The pen is 12.7 cm capped. The two cap bands stand a little proud, like those on US Duofolds. I estimate it to have been made in the very late 30s or 40s.
I’ve never understood the fuss about the TWSBI. To me it’s just another Far Eastern pen, by no means the best of them. I’m told that it has a section to itself on Fountain Pen Network, but there are few things that surprise me about FPN. There are a great many reports about various TWSBIs developing cracks and even falling apart altogether. Probably better off with a Wing Sung, Pen BBS or Moonman, all of which seem to be more robust.
I had one briefly. It was supposed to be flexible but wasn’t. Perhaps that’s unjust. After all, you could flex a cold chisel if you can apply enough force. I sold it on, probably just in time before it collapsed into a pile of its component parts.
Perhaps your seething with rage by this time at the dreadful calumny I am inflicting on your favourite pen. You believe I am entirely wrong. Okay, convince me!
There are so many options with fountain pens: an unlimited range of brands, firm or flex, fine, medium, broad, heavy or light – I’ll stop before this gets too boring. The main divide in the pen world for me is vintage and modern. Most people reading this have an interest in old pens, I should think, but I know that there are a few who like new pens too.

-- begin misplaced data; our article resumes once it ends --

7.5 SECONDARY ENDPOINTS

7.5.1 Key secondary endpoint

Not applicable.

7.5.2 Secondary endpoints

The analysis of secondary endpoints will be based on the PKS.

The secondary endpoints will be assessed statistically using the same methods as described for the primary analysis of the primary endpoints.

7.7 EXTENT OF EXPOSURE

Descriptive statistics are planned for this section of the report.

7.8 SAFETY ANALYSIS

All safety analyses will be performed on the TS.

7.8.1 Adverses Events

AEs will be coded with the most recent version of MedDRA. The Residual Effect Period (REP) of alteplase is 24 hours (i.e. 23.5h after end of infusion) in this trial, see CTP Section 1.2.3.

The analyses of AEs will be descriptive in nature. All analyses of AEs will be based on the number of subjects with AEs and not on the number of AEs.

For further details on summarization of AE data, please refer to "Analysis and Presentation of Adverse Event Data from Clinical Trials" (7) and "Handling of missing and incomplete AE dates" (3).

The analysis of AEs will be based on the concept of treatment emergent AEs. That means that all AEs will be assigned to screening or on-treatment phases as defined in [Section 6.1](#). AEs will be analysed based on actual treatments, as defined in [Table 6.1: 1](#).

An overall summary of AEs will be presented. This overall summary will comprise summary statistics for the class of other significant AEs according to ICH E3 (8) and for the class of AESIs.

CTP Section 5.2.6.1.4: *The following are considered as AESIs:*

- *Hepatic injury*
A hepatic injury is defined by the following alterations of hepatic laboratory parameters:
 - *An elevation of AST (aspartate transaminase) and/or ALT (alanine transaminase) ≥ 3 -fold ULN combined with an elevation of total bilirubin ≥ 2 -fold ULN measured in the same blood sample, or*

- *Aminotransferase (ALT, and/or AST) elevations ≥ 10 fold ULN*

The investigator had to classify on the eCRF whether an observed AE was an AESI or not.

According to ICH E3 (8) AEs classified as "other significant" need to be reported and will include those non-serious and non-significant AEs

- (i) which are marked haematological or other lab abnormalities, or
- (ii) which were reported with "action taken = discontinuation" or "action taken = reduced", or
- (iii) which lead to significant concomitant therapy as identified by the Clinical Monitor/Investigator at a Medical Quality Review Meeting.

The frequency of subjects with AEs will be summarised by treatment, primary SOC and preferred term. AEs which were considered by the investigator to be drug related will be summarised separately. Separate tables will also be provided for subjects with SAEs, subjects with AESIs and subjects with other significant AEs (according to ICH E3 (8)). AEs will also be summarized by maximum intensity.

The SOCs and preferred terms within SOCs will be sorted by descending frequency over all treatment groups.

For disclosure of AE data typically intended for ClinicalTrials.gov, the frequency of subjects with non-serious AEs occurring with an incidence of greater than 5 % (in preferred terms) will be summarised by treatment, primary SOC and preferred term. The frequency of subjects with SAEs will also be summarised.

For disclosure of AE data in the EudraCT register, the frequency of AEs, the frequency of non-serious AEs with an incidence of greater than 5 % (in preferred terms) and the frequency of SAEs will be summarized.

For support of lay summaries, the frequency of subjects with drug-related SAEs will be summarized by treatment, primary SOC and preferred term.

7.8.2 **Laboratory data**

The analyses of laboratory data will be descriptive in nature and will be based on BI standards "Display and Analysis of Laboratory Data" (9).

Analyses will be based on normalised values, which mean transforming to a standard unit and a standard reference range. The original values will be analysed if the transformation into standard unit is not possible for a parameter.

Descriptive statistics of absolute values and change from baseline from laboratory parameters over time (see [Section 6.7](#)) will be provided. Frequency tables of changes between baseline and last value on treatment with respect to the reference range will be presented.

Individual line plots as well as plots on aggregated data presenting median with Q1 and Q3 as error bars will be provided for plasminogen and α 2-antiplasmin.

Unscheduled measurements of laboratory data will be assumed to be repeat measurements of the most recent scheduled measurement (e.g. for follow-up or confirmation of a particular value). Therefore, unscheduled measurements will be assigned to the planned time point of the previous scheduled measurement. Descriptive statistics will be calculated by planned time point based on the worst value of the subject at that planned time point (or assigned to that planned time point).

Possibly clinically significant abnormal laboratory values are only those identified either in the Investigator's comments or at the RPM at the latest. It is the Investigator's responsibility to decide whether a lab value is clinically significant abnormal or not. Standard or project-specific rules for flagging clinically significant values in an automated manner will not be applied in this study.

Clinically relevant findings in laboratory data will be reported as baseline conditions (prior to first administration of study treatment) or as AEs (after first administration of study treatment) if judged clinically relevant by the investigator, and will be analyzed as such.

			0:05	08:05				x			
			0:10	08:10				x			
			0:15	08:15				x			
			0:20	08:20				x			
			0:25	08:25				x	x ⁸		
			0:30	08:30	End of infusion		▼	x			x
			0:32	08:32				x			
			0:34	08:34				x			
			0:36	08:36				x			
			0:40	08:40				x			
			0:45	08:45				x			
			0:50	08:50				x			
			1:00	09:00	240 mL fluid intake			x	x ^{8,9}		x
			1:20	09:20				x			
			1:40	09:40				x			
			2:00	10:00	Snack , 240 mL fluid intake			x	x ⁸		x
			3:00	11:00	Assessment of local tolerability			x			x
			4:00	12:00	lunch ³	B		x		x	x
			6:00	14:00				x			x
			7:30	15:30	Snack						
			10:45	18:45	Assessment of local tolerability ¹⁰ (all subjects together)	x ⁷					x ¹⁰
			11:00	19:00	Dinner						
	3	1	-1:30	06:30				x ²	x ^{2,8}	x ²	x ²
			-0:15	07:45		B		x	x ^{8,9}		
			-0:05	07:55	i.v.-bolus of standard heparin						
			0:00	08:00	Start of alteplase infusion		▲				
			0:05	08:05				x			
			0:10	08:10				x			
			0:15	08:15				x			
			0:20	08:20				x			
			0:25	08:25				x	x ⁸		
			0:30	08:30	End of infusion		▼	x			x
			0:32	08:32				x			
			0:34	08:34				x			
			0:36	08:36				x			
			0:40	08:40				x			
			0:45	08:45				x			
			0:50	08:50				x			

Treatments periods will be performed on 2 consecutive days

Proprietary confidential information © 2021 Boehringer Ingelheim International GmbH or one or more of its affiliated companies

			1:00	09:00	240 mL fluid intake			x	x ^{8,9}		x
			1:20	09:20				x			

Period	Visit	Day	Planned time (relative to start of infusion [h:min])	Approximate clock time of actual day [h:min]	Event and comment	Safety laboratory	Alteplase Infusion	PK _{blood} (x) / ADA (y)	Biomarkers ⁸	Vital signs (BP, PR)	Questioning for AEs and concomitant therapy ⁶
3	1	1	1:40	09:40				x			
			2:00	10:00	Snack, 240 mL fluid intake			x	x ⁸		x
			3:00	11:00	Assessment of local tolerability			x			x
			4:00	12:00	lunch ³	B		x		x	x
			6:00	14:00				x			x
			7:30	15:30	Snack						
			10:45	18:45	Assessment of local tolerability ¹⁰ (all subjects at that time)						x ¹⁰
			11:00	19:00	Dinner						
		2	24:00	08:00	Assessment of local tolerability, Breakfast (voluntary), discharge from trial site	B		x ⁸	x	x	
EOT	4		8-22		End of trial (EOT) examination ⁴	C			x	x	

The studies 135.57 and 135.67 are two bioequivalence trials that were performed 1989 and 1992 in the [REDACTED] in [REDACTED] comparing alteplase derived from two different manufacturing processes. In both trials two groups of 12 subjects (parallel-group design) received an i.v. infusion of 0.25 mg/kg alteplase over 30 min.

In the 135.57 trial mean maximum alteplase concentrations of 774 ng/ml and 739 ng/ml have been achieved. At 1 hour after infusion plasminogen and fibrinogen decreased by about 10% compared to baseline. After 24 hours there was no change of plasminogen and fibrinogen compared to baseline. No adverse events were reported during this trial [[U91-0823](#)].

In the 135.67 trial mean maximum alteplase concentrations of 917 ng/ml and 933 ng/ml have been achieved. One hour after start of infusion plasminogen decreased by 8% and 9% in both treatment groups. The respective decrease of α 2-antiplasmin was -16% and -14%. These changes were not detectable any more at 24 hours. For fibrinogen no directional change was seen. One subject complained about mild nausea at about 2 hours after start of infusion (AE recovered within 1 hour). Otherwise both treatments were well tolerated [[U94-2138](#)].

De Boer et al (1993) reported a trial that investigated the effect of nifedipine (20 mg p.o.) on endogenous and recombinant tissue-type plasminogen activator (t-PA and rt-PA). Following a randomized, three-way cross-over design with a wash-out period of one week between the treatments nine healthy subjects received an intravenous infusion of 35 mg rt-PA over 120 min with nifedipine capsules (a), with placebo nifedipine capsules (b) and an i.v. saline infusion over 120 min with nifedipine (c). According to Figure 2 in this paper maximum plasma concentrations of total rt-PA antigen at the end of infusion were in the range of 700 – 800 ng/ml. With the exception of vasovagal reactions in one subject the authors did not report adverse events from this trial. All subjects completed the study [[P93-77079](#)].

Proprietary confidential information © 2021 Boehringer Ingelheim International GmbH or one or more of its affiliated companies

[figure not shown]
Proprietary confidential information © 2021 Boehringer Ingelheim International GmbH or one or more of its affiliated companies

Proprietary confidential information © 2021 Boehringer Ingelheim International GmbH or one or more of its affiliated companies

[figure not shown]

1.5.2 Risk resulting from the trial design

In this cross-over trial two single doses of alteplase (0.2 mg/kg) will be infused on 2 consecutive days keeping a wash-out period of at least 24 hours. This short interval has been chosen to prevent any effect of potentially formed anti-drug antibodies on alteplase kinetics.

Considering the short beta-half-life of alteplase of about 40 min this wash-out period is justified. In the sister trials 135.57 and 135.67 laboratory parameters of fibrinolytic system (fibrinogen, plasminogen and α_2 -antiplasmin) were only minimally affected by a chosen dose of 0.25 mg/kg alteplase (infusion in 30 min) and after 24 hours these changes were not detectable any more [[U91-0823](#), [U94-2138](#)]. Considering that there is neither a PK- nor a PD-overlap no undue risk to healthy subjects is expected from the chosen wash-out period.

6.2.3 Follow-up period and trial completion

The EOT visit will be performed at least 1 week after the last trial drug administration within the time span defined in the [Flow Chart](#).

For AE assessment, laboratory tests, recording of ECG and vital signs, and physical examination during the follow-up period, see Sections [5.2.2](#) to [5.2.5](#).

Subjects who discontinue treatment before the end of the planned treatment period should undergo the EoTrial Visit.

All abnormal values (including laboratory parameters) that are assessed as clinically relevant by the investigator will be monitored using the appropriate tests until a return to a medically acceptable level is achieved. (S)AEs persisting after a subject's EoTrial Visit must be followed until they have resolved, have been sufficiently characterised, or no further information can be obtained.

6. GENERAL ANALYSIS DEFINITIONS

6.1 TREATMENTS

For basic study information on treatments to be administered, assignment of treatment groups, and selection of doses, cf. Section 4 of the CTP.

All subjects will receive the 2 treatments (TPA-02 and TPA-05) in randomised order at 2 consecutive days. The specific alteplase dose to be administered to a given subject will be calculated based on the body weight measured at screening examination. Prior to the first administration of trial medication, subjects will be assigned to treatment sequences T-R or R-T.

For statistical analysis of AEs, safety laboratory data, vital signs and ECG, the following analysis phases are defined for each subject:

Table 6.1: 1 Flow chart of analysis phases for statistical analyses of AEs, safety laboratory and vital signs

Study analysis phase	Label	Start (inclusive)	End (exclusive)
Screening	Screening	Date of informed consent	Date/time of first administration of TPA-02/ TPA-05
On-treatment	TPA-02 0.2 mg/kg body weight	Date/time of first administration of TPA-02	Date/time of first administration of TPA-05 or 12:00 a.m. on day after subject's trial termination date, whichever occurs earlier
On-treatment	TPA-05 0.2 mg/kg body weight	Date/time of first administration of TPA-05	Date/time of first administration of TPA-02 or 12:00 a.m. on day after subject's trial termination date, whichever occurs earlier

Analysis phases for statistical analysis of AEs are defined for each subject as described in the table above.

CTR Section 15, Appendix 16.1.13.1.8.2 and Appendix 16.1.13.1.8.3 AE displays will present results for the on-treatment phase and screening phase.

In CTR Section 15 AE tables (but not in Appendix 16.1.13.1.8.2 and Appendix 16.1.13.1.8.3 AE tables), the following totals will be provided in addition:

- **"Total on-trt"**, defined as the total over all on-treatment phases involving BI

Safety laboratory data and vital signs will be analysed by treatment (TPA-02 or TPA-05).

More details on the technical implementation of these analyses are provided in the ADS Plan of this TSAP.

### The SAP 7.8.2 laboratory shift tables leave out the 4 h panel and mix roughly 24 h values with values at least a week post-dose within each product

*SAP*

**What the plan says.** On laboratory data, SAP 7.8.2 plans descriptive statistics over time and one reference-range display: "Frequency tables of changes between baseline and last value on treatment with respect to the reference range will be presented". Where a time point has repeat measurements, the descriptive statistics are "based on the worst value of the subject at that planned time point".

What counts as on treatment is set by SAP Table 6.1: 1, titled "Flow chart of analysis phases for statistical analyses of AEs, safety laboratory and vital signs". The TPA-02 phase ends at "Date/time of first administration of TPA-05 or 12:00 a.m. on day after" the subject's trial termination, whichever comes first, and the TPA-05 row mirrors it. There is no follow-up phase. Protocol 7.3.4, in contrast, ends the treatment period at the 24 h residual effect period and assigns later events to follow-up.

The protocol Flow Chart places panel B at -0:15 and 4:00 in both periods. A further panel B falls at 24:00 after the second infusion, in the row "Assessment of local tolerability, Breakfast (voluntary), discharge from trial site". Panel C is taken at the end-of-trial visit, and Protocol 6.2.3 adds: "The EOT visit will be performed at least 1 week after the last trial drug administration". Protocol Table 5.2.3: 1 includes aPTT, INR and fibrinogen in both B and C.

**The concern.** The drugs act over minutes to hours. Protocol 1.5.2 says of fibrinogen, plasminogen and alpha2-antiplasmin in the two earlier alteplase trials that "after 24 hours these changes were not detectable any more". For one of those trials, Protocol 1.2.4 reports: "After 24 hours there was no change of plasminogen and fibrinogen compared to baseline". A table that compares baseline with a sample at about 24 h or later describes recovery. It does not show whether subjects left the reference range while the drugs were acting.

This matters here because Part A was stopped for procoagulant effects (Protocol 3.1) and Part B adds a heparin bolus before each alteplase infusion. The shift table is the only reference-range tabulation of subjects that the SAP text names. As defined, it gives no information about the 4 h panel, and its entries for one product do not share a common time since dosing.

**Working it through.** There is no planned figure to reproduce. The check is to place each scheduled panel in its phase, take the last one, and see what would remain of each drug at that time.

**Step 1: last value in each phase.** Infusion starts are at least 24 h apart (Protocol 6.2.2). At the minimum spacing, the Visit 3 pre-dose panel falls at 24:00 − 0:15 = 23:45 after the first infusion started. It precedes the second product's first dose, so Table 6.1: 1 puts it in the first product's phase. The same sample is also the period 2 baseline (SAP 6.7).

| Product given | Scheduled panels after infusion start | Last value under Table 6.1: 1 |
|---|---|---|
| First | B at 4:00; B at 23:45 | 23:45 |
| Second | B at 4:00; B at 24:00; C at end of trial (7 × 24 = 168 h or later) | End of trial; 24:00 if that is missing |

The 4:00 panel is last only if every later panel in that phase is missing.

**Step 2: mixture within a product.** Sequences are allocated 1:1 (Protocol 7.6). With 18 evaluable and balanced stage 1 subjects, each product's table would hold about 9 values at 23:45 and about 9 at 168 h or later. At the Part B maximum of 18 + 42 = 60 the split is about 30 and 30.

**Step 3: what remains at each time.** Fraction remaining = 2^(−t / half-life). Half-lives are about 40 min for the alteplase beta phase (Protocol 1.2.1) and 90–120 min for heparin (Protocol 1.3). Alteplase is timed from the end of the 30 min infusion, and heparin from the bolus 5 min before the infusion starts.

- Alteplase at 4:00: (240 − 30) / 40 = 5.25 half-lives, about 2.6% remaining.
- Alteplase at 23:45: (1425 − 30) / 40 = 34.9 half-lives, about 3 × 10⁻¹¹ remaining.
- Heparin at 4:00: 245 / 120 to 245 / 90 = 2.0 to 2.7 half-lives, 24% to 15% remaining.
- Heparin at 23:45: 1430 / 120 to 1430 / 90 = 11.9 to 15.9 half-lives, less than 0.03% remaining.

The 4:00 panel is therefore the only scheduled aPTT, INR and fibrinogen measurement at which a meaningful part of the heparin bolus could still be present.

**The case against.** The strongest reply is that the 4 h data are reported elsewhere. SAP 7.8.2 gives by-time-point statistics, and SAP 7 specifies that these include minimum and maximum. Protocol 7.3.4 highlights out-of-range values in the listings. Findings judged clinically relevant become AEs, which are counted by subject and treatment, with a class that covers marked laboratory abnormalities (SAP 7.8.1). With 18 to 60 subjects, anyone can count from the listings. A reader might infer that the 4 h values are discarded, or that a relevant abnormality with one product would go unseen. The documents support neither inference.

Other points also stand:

Most of the pens in my box are old ones. As you would expect most of them are British – Conway Stewarts, Swans, English Parkers, an Onoto, an Altura Waterman among many others. There are a couple of US Parkers of different vintages, several German piston fillers, mostly prewar, and 60s/70s Japanese pens, if that’s not too modern to be considered vintage.
I use modern pens also, mostly low-cost (but excellent) Japanese pens. I’m writing this with a Sailor Lecoule and I also have modern Pilots and Platinums. I have a Waterman Carene, too – a great modern pen. And then there are the mechanical pencils, mostly Fyne Poynts by Mabie Todd.
What do you use? Are you vintage only and spit upon any modern pens you see? Or maybe both, like me? I think it’s unlikely that I have many readers who only use modern pens but I’ve been wrong before and maybe I am again!
This Reynolds pen, with its Arctic wolf image and pawprints is not my usual thing but it raises a couple of points. First it is a well-made pen, all its parts fitting together well and it’s plated steel nib delivering ink smoothly. It’s aimed at the youth market, showing that there are still good school pens around – or were; this pen is a few years old.
The other point of interest relates to the long-lived Reynolds business. It was best known as the first company to produce an at least somewhat reliable ballpoint pen in the USA, from which it made a fortune before ballpoint pen prices fell. Reynolds then invested in fountain pen factories in India and France. These were successful, especially in India, until in 2016 the factory producing these pens dropped the Reynolds name and began making pens under the name Rorito. The French factory too continued producing well-made, low-cost pens until 2007.
Unlike many pen manufacturers Reynolds dealt with the decline in the fountain pen market by exporting production – and largely sales – to other countries. This business model enabled them to continue producing basic fountain pens in markets where they were still demanded.